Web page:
Yesterday’s prompt was to write a historic poem. I have been listening to 1776, by David McCullough lately, and it has been bothering me that even today, a book like this can be lauded as a great addition to our understanding of history when it is another basic description of battle after battle after stratagem after battle, with occasional mentions of the atrocities of plunder and rape and murder that went along with it. Perhaps this is more of a rant than a poem. It feels unfinished, too, but I need to move on.
The British blamed the Hessians and
the Hessians blamed the British and
the Rebels blamed them both for the atrocities
and probably the blame was on them, too.
The generals and captains moved their armies
through the cities and the orchards,
through the villages and through the towns.
Such constant disappointments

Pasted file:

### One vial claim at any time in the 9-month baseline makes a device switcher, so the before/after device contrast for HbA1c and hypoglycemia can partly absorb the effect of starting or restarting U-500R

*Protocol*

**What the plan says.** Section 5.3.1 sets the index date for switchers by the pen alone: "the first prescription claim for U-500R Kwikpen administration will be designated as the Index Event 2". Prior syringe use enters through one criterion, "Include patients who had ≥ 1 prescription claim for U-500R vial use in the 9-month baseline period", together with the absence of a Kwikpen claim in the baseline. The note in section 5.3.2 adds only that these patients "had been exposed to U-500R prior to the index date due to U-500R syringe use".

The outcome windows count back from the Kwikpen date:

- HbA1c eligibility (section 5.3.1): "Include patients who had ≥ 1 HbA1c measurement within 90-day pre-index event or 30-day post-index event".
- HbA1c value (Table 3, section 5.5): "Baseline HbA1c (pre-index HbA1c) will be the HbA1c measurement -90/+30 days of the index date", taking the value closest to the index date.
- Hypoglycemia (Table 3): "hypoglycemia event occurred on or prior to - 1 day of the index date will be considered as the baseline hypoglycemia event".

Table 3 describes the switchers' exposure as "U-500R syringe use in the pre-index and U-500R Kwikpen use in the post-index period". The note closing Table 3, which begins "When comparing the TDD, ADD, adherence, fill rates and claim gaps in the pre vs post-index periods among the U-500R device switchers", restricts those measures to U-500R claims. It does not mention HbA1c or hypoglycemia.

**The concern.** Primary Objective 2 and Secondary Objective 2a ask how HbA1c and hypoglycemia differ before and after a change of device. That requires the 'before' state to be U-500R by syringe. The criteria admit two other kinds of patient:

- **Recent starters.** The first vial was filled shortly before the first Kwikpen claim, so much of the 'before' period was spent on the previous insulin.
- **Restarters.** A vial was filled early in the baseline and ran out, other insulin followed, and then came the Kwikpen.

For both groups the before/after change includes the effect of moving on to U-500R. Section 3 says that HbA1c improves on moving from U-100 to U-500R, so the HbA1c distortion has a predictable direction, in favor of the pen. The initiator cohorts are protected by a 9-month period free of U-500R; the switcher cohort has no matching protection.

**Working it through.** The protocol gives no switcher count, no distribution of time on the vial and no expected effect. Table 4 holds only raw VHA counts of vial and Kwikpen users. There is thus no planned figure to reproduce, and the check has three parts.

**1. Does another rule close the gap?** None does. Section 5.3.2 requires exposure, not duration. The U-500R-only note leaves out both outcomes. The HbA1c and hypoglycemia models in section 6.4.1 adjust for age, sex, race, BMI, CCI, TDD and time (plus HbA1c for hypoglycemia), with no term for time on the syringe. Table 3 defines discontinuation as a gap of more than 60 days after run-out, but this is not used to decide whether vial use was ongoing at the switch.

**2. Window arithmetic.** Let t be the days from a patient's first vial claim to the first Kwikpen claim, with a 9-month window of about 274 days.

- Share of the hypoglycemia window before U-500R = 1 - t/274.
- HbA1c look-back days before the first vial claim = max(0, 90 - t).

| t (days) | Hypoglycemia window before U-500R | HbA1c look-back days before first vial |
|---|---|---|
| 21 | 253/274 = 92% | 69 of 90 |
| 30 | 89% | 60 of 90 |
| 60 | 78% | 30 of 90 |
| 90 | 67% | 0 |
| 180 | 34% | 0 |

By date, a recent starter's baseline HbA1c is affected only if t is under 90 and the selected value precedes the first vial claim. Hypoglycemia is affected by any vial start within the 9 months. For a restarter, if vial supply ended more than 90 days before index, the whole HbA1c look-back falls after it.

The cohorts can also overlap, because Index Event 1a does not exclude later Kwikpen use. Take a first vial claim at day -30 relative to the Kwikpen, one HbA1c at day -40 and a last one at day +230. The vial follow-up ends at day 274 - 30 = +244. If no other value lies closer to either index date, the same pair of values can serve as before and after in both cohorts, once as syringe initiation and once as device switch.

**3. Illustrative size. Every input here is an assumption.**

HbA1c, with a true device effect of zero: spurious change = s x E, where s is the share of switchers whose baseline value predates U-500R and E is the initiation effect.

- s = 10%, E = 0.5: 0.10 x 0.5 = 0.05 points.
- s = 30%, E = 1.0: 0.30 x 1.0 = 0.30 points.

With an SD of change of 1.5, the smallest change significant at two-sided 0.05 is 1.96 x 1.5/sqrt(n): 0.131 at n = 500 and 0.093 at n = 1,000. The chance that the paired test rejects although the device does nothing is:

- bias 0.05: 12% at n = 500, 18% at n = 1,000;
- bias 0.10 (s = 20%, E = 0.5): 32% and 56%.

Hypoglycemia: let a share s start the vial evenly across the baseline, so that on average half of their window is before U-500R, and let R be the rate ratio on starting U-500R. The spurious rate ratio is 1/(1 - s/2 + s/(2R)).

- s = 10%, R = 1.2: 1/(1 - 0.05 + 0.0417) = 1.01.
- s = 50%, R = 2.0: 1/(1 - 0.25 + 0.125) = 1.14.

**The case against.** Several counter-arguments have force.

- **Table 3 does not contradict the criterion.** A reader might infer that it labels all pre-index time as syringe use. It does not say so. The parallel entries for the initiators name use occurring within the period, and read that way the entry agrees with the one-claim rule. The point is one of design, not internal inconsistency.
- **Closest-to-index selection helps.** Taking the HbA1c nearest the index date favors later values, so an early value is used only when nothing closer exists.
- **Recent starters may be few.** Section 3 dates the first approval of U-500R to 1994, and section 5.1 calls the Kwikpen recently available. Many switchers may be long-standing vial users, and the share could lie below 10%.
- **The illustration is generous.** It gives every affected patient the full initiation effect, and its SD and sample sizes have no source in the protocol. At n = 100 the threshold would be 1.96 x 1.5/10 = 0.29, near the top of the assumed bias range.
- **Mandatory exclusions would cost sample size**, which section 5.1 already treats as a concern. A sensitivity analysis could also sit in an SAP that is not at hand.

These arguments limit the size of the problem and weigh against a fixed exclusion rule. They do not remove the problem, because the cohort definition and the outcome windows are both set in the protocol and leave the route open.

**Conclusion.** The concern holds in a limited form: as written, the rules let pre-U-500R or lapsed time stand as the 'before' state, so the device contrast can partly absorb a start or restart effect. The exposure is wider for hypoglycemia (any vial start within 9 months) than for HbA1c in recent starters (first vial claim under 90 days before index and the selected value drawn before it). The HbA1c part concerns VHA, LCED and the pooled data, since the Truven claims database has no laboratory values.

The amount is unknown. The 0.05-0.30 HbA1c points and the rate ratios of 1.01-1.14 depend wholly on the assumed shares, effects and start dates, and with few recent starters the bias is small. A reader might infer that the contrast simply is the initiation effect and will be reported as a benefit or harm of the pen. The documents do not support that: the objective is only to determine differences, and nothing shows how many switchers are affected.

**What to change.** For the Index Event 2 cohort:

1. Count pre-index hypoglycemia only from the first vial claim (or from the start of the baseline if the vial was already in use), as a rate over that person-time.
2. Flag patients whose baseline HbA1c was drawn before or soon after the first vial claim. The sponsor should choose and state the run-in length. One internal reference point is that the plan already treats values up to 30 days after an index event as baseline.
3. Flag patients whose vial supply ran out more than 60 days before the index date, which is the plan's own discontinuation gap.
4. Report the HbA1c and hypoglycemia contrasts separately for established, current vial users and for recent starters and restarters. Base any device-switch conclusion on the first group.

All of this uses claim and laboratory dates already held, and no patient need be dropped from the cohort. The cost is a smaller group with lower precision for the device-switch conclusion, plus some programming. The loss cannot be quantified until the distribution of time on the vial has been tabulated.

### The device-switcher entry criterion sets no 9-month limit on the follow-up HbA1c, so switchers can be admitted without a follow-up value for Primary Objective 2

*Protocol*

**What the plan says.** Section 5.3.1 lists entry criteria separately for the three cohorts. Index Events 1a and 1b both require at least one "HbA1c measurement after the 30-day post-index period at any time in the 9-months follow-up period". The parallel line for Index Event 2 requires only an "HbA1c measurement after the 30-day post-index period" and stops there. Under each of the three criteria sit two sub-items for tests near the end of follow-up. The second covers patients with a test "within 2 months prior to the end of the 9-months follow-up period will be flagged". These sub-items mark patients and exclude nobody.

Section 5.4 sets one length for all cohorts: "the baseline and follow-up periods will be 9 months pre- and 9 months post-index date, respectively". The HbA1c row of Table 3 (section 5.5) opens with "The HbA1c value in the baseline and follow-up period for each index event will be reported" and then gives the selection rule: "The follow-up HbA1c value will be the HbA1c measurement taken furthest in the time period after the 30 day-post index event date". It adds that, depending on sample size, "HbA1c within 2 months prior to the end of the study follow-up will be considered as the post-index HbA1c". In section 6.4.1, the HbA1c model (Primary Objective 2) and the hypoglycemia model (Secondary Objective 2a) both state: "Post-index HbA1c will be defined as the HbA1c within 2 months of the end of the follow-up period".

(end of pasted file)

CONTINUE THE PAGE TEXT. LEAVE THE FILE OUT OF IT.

for those in high command,
such fear of wrong decisions,
of losing face and looking weak.
What if the reinforcements don’t arrive?
What if the soldiers run in fear?
What if the enemy has better guns?
But this is just the surface of the story.
The real tale is told always in the shadows,
the oblique or marginal reference
to ravishment and pillage,
cattle slaughtered, villages displaced.
The commanders and the generals
were quite disgusted with the plundering
performed by other armies in the war.
Always mentioned as atrocities
with a sigh of the scholar’s pen,
before we move along
to battle plans once more.
As long as we keep writing history
as a necessary chess match,
writing the real costs into the margins,
giving the scholar’s nod to the horrors
before moving on to further tactics
we can excuse our appetite for war,
and ignore the real story.
1. The Tempest. The play. The Bard. Those incredible student actors.
2. Affirmation. Reminders that I have stepped on to the right path.
3. The gentle sounds of morning.
4. Good coffee.
5. The rhythm of work and rest.
May we walk in Beauty!